Ruminants and Monogastrics

What are ruminants?

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September 26, 2017 8:03AM

Ruminants are animals that have a four-chambered stomachs designed for digesting coarse plant matter. They are also called fore-gut fermentors because one of the chambers, the rumen, is responsible for the fermentation and digestion of forage through the use of microflora in the rumen. Ruminants are also known to regurgitate and chew a bolus of partially digested matter called cud.

Ruminant animals include the following:

  • Cattle
  • Bison
  • Sheep
  • Goats
  • Antelope
  • Deer
  • Caribou/Reindeer
  • Moose
  • Elk
  • Buffalo
  • Giraffe

Camels, alpacas and llamas, though they too chew cud like ruminant animals, are actually not true ruminants. They are called "pseudo-ruminants" because they only have two forestomachs (three stomach chambers) and lack a rumen.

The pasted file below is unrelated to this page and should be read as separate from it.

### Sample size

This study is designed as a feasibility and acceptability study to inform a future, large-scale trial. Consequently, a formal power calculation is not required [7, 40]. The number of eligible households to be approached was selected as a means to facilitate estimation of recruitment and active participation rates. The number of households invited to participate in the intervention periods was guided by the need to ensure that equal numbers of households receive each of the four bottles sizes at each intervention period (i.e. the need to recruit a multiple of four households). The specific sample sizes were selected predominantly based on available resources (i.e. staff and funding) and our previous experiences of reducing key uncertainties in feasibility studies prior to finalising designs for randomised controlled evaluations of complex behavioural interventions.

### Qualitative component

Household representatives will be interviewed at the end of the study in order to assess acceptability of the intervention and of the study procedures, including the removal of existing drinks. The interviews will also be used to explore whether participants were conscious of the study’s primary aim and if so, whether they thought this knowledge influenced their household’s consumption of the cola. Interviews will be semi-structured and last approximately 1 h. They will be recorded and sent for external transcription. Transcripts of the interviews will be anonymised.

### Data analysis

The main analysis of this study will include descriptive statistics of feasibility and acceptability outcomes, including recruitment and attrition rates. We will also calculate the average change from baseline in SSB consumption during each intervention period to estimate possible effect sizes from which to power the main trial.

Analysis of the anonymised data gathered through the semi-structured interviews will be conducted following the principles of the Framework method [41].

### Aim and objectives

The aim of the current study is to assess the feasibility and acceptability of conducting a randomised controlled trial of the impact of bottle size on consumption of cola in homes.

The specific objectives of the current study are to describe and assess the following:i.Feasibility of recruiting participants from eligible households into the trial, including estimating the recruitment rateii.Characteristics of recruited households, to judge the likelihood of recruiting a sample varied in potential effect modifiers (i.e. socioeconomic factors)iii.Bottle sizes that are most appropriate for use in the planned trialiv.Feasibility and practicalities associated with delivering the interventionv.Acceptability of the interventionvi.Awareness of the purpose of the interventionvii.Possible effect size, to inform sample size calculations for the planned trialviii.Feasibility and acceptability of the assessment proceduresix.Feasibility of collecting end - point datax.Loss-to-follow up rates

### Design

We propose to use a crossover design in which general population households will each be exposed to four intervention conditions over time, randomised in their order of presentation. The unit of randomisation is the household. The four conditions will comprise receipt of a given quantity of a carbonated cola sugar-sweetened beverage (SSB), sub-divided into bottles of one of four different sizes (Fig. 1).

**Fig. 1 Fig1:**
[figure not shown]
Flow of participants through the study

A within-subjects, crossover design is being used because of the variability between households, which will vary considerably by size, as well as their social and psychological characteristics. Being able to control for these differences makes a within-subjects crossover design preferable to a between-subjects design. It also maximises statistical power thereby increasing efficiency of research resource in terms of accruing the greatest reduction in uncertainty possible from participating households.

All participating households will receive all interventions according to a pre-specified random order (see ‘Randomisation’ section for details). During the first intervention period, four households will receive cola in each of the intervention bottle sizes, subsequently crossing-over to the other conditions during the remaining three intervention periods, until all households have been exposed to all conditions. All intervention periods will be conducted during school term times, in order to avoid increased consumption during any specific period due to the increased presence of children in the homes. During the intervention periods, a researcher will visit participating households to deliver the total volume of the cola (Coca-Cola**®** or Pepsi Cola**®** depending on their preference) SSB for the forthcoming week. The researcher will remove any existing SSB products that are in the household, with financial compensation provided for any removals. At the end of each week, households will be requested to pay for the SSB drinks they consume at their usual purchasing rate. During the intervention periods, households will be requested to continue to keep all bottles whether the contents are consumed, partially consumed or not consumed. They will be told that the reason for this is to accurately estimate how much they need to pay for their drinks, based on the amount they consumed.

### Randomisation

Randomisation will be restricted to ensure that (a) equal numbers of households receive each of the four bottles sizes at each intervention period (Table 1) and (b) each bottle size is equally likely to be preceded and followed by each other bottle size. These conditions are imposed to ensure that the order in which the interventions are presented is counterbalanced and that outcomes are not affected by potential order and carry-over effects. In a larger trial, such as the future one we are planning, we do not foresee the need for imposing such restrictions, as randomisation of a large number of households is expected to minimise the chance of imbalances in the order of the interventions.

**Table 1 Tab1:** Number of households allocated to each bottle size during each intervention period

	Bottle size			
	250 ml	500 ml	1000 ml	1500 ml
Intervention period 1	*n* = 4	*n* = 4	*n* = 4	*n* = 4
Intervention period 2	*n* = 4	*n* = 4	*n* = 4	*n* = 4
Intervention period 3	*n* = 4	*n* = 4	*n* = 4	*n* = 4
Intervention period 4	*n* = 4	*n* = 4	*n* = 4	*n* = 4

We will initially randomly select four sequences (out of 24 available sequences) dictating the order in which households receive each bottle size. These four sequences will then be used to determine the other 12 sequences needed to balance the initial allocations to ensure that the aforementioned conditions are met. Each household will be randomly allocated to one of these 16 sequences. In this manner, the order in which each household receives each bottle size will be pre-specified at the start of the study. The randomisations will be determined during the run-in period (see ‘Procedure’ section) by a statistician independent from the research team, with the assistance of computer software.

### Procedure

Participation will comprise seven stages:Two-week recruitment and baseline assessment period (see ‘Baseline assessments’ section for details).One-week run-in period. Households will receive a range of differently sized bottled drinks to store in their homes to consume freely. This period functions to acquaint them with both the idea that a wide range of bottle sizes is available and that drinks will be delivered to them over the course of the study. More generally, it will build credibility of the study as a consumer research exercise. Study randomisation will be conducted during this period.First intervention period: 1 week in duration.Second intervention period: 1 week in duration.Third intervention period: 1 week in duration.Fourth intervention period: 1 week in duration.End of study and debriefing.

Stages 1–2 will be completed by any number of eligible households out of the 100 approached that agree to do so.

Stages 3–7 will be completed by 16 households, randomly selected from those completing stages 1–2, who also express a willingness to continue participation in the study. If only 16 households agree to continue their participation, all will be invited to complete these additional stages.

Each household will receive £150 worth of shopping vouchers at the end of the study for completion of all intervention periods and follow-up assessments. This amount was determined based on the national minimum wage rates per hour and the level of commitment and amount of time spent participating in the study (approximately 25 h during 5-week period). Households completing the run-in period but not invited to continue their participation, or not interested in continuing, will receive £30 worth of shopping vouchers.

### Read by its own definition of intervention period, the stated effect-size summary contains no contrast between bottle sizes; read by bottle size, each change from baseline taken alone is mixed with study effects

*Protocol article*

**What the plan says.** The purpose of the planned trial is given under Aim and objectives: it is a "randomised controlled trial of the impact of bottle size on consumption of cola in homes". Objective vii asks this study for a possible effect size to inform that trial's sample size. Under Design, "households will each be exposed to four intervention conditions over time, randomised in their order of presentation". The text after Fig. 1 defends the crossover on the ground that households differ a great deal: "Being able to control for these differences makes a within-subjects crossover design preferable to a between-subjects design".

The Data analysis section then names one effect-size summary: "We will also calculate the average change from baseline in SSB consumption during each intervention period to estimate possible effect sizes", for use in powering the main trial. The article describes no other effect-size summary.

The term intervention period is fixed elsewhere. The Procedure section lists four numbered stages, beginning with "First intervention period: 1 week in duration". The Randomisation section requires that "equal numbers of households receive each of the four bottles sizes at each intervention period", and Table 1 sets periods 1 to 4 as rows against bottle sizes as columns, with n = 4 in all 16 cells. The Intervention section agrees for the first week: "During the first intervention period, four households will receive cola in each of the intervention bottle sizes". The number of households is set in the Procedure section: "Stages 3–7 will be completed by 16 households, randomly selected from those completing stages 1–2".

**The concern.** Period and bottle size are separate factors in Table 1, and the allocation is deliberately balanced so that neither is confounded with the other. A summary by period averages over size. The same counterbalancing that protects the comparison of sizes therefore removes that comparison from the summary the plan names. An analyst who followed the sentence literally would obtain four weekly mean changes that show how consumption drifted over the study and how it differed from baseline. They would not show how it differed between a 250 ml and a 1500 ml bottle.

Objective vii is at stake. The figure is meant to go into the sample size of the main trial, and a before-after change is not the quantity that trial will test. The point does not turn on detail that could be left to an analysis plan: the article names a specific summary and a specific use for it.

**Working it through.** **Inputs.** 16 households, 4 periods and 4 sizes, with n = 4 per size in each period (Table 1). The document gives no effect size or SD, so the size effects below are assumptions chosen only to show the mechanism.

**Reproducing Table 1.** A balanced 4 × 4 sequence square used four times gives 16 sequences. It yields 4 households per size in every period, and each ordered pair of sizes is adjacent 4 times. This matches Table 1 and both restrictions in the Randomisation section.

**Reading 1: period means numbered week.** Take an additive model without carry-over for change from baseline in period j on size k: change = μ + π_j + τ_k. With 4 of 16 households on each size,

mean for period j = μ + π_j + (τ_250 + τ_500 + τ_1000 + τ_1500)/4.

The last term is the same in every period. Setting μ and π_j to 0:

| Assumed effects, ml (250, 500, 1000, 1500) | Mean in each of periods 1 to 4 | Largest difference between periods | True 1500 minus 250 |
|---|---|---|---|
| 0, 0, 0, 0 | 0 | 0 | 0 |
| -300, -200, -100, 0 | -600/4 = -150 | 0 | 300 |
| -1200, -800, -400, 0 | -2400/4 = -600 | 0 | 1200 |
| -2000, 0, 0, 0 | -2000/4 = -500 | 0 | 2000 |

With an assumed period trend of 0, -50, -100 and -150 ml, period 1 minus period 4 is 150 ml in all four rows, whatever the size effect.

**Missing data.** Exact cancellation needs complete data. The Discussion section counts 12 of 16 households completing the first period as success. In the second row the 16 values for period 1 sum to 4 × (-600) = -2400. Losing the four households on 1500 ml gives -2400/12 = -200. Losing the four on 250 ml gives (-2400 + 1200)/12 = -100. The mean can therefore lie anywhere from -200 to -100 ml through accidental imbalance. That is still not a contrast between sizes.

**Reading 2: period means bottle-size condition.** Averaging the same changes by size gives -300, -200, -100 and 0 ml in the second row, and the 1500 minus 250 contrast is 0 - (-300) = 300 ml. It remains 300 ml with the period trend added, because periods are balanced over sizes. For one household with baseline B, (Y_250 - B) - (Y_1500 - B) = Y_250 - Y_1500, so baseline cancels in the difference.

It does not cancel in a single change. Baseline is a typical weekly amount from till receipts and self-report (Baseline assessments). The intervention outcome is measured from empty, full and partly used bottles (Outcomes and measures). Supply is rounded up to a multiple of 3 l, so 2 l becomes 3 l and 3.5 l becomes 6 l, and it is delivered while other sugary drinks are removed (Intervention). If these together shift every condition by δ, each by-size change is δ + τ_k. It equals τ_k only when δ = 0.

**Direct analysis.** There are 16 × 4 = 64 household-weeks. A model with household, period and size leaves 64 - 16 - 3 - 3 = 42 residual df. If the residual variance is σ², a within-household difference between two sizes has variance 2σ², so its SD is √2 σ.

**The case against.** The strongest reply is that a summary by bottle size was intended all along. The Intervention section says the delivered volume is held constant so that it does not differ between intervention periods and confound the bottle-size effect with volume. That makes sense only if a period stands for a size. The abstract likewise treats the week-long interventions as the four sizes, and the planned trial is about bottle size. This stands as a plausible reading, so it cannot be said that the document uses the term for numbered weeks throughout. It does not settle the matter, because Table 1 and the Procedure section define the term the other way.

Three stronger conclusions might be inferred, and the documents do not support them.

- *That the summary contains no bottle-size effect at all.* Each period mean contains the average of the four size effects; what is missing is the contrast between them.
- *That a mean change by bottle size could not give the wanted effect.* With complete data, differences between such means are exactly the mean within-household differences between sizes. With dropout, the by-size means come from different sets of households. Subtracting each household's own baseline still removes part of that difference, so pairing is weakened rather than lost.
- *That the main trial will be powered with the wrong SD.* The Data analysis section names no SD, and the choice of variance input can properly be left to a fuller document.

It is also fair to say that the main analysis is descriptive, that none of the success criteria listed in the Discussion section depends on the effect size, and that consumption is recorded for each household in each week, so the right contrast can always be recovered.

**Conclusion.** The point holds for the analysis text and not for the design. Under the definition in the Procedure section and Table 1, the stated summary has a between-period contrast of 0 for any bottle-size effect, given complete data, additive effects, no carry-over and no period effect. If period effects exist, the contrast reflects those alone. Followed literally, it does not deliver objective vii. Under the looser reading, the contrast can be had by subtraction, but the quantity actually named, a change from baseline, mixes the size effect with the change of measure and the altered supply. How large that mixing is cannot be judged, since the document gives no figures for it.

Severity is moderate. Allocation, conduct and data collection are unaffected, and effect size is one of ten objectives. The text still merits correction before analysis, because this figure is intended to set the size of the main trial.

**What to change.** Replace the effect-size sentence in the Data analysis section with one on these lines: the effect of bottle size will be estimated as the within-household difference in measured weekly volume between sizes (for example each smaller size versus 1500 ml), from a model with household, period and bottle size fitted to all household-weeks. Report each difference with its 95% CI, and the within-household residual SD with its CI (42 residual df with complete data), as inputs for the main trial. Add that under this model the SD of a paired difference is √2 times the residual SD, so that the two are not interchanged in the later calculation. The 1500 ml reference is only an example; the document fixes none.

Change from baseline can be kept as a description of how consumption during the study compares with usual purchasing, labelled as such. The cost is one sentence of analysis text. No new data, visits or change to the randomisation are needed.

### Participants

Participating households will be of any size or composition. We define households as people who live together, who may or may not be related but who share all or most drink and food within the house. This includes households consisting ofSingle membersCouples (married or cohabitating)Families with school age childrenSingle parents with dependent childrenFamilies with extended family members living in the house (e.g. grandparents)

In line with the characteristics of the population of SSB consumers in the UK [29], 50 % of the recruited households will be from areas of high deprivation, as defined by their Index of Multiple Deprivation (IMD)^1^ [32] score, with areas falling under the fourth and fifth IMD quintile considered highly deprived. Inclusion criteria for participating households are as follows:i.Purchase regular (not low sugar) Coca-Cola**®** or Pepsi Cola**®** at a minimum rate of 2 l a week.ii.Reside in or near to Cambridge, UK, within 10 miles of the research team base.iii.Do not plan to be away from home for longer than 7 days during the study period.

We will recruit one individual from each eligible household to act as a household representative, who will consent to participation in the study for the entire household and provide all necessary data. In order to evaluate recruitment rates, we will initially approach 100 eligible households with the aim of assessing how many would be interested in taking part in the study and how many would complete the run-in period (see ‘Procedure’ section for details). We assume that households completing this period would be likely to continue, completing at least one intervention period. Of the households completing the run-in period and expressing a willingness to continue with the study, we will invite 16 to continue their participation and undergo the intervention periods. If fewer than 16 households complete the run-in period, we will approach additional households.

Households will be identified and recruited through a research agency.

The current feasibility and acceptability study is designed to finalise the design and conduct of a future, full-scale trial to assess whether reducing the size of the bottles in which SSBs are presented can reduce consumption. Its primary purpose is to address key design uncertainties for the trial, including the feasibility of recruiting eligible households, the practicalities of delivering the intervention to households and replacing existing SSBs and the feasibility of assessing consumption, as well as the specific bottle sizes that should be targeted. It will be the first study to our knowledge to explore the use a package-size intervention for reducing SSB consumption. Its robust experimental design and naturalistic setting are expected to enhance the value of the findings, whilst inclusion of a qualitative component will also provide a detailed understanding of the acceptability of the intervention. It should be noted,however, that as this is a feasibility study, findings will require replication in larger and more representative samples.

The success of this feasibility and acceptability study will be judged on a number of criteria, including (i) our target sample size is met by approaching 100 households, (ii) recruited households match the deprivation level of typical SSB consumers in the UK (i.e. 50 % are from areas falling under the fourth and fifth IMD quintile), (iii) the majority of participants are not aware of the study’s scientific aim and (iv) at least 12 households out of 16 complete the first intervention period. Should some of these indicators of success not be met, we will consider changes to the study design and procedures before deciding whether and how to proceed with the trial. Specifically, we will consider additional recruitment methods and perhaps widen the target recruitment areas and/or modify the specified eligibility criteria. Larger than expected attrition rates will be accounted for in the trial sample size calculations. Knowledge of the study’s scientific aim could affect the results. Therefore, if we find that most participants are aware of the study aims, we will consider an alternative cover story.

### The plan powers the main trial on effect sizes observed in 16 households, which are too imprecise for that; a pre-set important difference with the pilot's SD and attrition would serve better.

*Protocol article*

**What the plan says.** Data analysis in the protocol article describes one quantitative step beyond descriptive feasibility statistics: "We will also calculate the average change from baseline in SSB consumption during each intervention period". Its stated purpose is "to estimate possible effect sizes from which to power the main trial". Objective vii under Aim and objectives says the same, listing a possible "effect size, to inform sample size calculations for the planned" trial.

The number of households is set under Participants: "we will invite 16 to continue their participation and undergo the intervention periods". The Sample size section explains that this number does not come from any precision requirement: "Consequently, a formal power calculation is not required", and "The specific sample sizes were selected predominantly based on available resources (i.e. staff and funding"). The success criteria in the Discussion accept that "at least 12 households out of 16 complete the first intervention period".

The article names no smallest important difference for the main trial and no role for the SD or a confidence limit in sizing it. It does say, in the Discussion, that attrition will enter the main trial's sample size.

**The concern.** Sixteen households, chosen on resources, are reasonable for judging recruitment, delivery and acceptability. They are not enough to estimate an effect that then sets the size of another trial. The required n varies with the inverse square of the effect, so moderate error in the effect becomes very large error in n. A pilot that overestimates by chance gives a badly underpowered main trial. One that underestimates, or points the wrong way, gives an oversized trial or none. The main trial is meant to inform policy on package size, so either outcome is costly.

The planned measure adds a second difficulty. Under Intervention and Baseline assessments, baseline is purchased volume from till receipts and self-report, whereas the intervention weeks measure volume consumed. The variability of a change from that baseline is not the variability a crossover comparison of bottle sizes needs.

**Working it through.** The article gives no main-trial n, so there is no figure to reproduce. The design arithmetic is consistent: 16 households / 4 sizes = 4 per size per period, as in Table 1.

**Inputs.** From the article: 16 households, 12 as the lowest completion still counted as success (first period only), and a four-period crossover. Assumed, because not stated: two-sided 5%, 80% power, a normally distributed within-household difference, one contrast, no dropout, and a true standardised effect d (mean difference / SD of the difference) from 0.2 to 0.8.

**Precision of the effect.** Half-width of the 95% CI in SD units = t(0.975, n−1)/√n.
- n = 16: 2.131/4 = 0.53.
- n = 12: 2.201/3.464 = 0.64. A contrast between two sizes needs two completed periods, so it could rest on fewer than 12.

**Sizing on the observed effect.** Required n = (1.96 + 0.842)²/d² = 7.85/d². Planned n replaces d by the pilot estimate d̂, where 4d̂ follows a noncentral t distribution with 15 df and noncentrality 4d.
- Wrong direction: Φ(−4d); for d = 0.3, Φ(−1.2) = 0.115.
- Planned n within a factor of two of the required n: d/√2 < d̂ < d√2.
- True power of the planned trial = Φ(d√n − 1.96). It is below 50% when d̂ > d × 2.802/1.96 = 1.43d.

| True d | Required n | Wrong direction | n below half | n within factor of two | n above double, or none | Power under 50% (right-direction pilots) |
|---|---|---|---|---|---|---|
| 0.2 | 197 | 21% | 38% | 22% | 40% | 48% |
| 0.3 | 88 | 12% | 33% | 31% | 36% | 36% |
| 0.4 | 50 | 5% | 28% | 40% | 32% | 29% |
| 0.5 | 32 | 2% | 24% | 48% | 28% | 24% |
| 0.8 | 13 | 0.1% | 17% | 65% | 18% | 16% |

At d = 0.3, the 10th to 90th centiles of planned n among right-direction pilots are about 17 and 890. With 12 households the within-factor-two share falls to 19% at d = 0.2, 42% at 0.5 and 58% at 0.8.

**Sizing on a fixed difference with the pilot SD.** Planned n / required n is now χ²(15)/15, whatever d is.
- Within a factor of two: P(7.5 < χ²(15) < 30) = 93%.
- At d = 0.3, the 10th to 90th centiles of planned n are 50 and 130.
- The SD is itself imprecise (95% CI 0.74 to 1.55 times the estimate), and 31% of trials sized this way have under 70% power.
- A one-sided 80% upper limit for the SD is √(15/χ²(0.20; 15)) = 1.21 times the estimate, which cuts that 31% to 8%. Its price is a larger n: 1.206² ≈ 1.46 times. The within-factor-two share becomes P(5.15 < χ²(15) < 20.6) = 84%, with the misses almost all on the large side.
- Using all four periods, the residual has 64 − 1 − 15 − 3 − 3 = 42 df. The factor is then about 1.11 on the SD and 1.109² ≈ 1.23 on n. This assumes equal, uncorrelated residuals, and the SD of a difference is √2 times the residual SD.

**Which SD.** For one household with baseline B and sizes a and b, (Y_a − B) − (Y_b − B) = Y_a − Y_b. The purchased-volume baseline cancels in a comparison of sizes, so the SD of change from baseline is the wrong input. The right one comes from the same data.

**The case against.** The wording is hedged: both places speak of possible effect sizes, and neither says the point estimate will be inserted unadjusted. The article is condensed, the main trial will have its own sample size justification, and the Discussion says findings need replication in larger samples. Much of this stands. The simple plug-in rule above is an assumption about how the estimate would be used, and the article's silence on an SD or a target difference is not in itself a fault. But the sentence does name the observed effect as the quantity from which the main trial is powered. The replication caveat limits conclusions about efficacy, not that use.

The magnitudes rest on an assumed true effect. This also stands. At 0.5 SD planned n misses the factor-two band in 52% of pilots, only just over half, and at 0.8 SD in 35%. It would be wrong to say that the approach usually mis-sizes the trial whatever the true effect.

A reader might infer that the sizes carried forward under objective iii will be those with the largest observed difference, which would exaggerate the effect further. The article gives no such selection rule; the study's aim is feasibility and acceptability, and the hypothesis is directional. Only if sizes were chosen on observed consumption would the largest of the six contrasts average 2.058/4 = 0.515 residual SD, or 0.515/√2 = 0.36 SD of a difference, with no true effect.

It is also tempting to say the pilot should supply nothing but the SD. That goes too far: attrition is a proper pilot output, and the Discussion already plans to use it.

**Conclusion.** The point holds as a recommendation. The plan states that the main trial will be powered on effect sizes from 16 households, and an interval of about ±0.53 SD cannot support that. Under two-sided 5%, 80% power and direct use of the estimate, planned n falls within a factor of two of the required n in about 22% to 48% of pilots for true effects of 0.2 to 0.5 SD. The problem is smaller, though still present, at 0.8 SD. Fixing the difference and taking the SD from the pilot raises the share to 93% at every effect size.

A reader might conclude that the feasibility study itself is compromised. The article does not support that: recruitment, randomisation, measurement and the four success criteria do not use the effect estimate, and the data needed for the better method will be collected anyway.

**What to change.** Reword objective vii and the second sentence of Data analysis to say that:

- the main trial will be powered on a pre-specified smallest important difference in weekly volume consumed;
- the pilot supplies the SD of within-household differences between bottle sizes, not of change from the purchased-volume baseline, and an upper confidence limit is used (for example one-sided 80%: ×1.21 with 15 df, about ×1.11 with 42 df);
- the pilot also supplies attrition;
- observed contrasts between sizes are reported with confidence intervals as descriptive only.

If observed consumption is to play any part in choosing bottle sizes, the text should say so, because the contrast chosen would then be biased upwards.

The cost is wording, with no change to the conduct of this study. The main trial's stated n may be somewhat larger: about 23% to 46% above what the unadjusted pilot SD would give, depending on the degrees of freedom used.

Horses, rabbits, pigs, humans, bears and many other animals are non-ruminants because all listed only have a simple stomach. These simple-stomached animals are called "Monogastrics." Horses, rabbits and hares are capable of being strictly herbivorous due to a large functional cecum connecting to the large intestine which is where the main fermentation of digesta occurs. Not only are they monogastrics, but they are also called "hind-gut fermentors" due to this. By contrast, ruminants and psuedo-ruminants are called "fore-gut fermentors" because the fermentation occurs before the stomach--being the "abomasum"--hence the fact that they have three (ruminants) or two (pseudo-ruminants) "forestomachs."
Ruminant animals are animals with a complex / four chamber stomach
Ruminants are those animals that are able to chew cud and have more than one chamber in their stomach. Such animals include cattle, sheep, deer, bison, moose, caribou, antelope, etc.